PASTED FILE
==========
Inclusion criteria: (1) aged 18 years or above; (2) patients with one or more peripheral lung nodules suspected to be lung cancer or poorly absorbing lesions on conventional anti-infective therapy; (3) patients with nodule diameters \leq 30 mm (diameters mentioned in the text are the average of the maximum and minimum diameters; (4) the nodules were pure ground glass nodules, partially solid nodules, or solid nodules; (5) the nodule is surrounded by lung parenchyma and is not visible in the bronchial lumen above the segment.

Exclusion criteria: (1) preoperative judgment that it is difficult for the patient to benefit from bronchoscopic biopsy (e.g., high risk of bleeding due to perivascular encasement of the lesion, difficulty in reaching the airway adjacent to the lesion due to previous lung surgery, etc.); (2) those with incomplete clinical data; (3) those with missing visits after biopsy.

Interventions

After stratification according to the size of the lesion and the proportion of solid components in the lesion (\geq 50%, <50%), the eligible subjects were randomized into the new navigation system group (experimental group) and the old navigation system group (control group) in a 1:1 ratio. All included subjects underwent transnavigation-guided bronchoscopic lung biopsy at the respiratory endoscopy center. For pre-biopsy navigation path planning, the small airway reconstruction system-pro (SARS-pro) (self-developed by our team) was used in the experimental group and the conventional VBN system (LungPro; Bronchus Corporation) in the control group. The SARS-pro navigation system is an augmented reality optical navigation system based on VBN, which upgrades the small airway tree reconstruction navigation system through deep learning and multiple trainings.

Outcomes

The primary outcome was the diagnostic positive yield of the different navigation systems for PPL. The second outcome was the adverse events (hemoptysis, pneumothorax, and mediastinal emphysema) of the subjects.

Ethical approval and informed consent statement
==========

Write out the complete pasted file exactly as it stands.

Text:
Inclusion criteria: (1) aged 18 years or above; (2) patients with one or more peripheral lung nodules suspected to be lung cancer or poorly absorbing lesions on conventional anti-infective therapy; (3) patients with nodule diameters \leq 30 mm (diameters mentioned in the text are the average of the maximum and minimum diameters; (4) the nodules were pure ground glass nodules, partially solid nodules, or solid nodules; (5) the nodule is surrounded by lung parenchyma and is not visible in the bronchial lumen above the segment.

Exclusion criteria: (1) preoperative judgment that it is difficult for the patient to benefit from bronchoscopic biopsy (e.g., high risk of bleeding due to perivascular encasement of the lesion, difficulty in reaching the airway adjacent to the lesion due to previous lung surgery, etc.); (2) those with incomplete clinical data; (3) those with missing visits after biopsy.

Interventions

After stratification according to the size of the lesion and the proportion of solid components in the lesion (\geq 50%, <50%), the eligible subjects were randomized into the new navigation system group (experimental group) and the old navigation system group (control group) in a 1:1 ratio. All included subjects underwent transnavigation-guided bronchoscopic lung biopsy at the respiratory endoscopy center. For pre-biopsy navigation path planning, the small airway reconstruction system-pro (SARS-pro) (self-developed by our team) was used in the experimental group and the conventional VBN system (LungPro; Bronchus Corporation) in the control group. The SARS-pro navigation system is an augmented reality optical navigation system based on VBN, which upgrades the small airway tree reconstruction navigation system through deep learning and multiple trainings.

Outcomes

The primary outcome was the diagnostic positive yield of the different navigation systems for PPL. The second outcome was the adverse events (hemoptysis, pneumothorax, and mediastinal emphysema) of the subjects.

Ethical approval and informed consent statement